Pete Hernandez is a little undecided, but it looks like he’ll take his old job as an order clerk with the Chevrolet factory in San Leandro, California. That’s just six miles from the Senor’s home in Hayward. Van Fletcher will pursue his career as a pitcher. After a short visit with brother Guy in Sacramento, “Doc” will high-tail for Mexico and a job pitching winter balls and strikes.
Dick Barrett makes his home just south of the border in Seattle and he hopes to locate employment with the sheriff’s office filing car licenses.
Frank Mascaro, who just got out of the army before spring training, wants to see a lot more pitching and swing some bats before he reports to San Francisco next spring. “I may get a job in Sacramento moving furniture,” the Moose said, “but I’m taking a bat home with me.”
Jack Bukowatz will return to his home in Susanville, California, and go back to his old job of being a city policeman. Jim Leavitt will help his dad on his pear farm in Placerville, California. Jim Clark and his “pa” operate a machine shop building airplane parts in Santa Monica, but Jim is in no immediate hurry. He wants to see more of Vancouver and its scenery and fishing. He won’t be leaving for a week.
TAYLOR A COP
Gale Taylor is also a cop. He’s on the gambling detail (as if there were any other) in Las Vegas. Rod MacKay is a local boy and has the help wanted sign out. Dale Thomason will return to Spokane but he doesn’t know what’s in the offing. Last year he was a Fuller brush salesman. Nick Castas will do some typing for a Seattle shipbuilding firm and play semi-pro basketball on the side.
Carl Gunnarson? He has nothing in mind except a busman’s holiday in his birthplace, Oslo, Minnesota, to meet old friends and relatives.
Which leaves the Capilanos, for one more year, just a memory.
The Sports Herald
[Vancouver News-Herald, Sept. 9, 1953]
Just guessing …
At this very instant another baseball season is being recorded for posterity, or poverty as the case may be, and locally the fans are asking, who among the ’53 Capilanos will return for another season?
Explicitly, they are wondering if Harvey Storey cut the mustard sufficiently to earn himself another managerial contract.
Naturally, it is far too soon to say for sure. Dewey Soriano, like his predecessor Bob Brown, saves his press releases on this subject until the winter when the first sign of spring training lurks in the air. Therefore, anything we say here in merely a guess.
You have to know Storey adequately to appreciate him. To the casual observer, Harv would impress merely as a quiet, unobstructing soul with a milquetoast temperament. This is not exactly the case, because the Capilano leader can point to the year 1953 as the first in which he was thrown out of a baseball game. Regarding his refusal to speak his piece, Storey has never been known yet—at least by his teammates—pass up a situation which calls for a good punch-line.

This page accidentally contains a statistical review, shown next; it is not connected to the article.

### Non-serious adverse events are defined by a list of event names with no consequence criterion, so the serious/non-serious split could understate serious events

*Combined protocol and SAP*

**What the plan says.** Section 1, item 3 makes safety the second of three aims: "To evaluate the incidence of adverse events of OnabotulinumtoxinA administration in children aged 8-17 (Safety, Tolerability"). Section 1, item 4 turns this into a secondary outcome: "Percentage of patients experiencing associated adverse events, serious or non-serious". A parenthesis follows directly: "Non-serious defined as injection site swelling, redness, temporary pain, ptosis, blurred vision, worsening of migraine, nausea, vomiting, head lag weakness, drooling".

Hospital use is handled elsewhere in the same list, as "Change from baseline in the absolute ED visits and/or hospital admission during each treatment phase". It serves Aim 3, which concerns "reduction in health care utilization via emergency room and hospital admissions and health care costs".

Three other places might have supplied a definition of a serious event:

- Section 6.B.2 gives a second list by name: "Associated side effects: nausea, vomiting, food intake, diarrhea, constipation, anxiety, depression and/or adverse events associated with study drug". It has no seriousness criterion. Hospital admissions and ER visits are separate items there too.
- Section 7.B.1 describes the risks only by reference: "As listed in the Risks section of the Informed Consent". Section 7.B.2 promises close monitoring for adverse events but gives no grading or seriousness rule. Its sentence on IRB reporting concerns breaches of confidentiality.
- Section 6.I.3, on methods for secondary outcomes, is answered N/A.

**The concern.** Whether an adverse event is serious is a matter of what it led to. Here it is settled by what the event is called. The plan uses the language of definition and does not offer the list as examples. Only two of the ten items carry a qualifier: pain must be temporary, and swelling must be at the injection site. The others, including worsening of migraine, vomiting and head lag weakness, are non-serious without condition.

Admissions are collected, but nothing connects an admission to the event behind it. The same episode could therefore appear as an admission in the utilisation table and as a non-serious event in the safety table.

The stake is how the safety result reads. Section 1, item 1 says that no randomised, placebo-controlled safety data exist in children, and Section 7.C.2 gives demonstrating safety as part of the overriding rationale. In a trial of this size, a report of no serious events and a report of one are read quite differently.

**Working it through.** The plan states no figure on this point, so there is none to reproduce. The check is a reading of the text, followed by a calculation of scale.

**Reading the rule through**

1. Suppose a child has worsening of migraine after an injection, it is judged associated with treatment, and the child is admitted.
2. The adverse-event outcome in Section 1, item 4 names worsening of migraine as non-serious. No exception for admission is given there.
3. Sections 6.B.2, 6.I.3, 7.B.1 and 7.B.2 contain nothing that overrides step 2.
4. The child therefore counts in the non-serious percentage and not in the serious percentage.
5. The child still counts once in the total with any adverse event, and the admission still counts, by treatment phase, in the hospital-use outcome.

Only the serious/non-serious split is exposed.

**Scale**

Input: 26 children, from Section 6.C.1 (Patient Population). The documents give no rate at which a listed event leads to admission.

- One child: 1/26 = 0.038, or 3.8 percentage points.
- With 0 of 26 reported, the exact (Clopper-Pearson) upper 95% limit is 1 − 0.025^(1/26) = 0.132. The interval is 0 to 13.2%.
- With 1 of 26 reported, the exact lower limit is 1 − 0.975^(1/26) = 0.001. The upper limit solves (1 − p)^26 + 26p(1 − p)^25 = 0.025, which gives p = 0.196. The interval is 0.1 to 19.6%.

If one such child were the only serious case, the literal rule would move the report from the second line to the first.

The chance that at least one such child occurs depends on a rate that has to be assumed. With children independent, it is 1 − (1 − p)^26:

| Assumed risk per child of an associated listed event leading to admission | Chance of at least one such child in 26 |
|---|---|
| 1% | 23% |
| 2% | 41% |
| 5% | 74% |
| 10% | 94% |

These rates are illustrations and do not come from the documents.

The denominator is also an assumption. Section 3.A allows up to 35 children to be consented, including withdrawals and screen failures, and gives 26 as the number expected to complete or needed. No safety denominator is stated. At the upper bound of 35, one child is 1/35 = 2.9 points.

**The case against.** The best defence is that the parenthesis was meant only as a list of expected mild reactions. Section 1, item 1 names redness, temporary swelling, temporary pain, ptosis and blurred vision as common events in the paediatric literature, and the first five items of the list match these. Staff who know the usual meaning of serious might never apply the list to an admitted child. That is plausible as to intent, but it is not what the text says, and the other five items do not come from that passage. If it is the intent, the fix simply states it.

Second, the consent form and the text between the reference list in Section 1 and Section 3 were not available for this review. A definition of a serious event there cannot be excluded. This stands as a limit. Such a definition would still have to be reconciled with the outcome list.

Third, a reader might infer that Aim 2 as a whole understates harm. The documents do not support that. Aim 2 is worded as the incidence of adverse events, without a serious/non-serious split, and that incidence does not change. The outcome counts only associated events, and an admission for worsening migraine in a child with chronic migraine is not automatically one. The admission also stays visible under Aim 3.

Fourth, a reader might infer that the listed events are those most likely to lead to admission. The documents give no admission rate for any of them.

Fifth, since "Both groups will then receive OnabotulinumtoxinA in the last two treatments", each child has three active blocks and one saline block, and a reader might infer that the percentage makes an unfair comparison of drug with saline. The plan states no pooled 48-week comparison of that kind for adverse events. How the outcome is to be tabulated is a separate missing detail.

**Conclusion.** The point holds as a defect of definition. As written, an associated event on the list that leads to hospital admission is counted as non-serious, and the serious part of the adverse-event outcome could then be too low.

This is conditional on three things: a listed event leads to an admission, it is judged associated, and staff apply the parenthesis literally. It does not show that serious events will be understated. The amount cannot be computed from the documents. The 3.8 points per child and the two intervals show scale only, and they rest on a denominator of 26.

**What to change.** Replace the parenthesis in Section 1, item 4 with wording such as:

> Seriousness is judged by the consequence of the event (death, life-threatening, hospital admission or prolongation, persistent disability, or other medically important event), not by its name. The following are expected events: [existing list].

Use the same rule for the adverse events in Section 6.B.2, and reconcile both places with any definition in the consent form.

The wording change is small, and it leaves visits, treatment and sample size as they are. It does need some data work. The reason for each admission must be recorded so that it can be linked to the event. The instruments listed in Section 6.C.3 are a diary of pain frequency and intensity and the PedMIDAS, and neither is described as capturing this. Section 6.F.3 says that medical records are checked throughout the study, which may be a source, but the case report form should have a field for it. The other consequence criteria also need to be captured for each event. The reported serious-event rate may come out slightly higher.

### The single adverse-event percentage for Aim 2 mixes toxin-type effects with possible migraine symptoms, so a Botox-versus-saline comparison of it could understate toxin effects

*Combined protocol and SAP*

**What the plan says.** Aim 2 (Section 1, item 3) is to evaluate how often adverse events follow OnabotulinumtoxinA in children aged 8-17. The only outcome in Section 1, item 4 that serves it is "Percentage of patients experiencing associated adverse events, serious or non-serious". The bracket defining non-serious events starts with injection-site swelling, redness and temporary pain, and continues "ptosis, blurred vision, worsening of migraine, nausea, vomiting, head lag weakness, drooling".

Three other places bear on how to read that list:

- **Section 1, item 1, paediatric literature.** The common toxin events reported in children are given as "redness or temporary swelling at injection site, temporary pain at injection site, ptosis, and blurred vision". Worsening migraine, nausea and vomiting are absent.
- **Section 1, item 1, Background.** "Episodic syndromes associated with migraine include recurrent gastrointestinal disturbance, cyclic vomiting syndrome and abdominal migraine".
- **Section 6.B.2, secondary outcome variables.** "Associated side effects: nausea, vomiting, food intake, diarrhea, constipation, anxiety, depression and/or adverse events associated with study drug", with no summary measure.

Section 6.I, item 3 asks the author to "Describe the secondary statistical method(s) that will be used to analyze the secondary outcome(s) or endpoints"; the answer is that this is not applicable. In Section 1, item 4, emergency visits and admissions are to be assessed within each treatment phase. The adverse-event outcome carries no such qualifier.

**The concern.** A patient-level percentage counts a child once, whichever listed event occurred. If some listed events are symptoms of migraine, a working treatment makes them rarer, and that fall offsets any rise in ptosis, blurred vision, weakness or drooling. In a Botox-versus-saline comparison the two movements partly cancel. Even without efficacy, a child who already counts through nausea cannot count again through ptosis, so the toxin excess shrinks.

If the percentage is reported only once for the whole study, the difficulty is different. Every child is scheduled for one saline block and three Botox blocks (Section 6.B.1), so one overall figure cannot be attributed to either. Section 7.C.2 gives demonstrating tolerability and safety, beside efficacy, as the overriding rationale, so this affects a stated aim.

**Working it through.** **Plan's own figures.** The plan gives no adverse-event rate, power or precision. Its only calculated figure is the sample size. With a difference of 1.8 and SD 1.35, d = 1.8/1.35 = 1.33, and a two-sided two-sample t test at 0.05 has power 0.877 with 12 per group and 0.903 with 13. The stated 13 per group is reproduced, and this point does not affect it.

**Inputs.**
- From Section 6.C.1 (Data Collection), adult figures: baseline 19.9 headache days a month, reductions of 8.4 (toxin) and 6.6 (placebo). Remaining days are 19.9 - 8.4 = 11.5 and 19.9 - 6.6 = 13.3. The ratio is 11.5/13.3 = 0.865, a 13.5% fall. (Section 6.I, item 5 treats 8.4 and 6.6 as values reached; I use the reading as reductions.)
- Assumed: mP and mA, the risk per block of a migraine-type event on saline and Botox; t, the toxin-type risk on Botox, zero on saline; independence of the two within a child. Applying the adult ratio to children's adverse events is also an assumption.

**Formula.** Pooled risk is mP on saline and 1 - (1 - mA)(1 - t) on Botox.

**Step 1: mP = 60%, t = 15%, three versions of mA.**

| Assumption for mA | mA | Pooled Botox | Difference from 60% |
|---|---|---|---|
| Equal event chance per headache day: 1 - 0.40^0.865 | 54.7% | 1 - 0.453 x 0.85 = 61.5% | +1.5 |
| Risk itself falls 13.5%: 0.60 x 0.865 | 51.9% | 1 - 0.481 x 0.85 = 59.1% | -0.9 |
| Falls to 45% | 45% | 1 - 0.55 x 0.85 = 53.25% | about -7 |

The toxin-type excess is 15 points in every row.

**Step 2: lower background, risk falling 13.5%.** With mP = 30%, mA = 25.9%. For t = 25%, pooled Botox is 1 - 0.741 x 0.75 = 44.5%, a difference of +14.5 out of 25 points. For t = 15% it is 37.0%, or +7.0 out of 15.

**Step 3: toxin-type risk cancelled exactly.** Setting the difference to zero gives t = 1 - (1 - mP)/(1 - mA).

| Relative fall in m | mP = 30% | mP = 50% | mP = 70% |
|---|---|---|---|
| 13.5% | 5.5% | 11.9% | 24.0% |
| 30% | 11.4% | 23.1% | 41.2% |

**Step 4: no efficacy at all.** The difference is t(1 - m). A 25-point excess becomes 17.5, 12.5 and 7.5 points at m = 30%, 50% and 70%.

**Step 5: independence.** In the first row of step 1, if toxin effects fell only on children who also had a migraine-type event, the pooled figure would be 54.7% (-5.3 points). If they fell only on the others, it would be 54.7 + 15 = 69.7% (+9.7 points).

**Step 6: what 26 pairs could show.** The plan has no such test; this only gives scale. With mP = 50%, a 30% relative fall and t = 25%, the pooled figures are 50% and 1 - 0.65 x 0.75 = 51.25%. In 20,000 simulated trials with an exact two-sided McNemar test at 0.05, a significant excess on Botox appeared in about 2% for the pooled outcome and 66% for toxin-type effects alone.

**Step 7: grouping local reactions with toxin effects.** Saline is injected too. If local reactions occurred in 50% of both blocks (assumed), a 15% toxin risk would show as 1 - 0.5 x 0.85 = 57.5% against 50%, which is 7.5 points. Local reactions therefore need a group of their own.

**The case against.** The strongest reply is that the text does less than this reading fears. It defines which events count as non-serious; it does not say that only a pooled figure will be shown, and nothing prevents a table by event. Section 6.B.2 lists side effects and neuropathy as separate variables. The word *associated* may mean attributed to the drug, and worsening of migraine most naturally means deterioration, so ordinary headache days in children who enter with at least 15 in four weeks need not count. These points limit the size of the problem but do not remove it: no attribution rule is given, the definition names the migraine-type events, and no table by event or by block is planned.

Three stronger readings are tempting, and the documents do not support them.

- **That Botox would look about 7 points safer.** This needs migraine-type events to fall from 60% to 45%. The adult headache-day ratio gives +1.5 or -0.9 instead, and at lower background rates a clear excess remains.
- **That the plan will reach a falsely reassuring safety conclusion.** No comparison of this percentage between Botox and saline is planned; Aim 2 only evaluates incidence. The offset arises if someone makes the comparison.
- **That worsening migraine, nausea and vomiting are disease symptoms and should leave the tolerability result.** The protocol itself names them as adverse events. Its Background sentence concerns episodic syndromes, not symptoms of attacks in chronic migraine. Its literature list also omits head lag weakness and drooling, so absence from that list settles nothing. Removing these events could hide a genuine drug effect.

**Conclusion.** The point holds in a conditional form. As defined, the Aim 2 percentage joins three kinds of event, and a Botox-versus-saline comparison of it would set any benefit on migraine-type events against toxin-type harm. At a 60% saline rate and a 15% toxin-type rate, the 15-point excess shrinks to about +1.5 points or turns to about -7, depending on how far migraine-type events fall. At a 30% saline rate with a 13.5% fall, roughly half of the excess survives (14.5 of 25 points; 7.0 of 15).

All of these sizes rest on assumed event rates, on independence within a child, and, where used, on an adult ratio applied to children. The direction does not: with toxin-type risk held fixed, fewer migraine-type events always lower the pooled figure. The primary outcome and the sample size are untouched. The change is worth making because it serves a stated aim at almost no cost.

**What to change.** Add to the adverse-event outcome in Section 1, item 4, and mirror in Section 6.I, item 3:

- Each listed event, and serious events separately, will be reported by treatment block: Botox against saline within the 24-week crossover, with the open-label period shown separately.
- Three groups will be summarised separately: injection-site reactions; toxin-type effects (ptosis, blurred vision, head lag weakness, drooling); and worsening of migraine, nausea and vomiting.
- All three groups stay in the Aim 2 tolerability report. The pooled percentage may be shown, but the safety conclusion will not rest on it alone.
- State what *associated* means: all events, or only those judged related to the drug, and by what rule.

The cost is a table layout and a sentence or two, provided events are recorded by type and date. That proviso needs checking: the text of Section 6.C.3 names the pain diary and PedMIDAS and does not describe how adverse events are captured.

One night when Dick Barrett and Clarence Marshall were discussing good hitters, somebody mentioned the name of Augie Galan—the old Dodger star and present Oakland skipper. “He is a mighty fine hitter,” is what somebody supposedly supposed.
Storey has never made a [unreadable] friend in his baseball career, but there are some [unreadable] more than others. [Unreadable] is not one of the [unreadable]. Sensing an appropriate statement was necessary, Harvey spoke: “Galan was a good hitter? Why I’ll bet if I walked across home plate real slow [unreadable], he couldn’t even hit me.
Gag a minute …
Mind, his availability with a gag will have little to do with his re-hiring next season. He will be judged solely on his worth to the club as a manager and his talent to mold the Capilanos into a winner.
A feeling is still prevalent that the Caps choked in the clutch this year. Twice they strolled down Heartbreak Lane with a chance to take it all. Twice, they broke down and started losing streaks which pit them on the outs.
Storey has recorded this in his mind’s eye. If he is elected to be the one to lead the [unreadable] cast, of lost of his ’53 cks will be missing—in case Harvey realised when it counted the most, they didn’t come through.
On the whole, the job of strategy that Harvey turned in this season was well [unreadable]. His entry in the first half might have been swinging magazine covers instead of bats for all the results they had. Still, Storey had them in the first division all the way. When the team was improved for the first-half fight, Harvey improved the standing for the entry. What more could you ask?
Also, in a day when cutting to be important, Harvey stands out as an asset instead of a liability. Never in his career has he asked for [unreadable]e. The chance they gave [unreadable] to play was favor enough.
[remaining two paragraphs unreadable]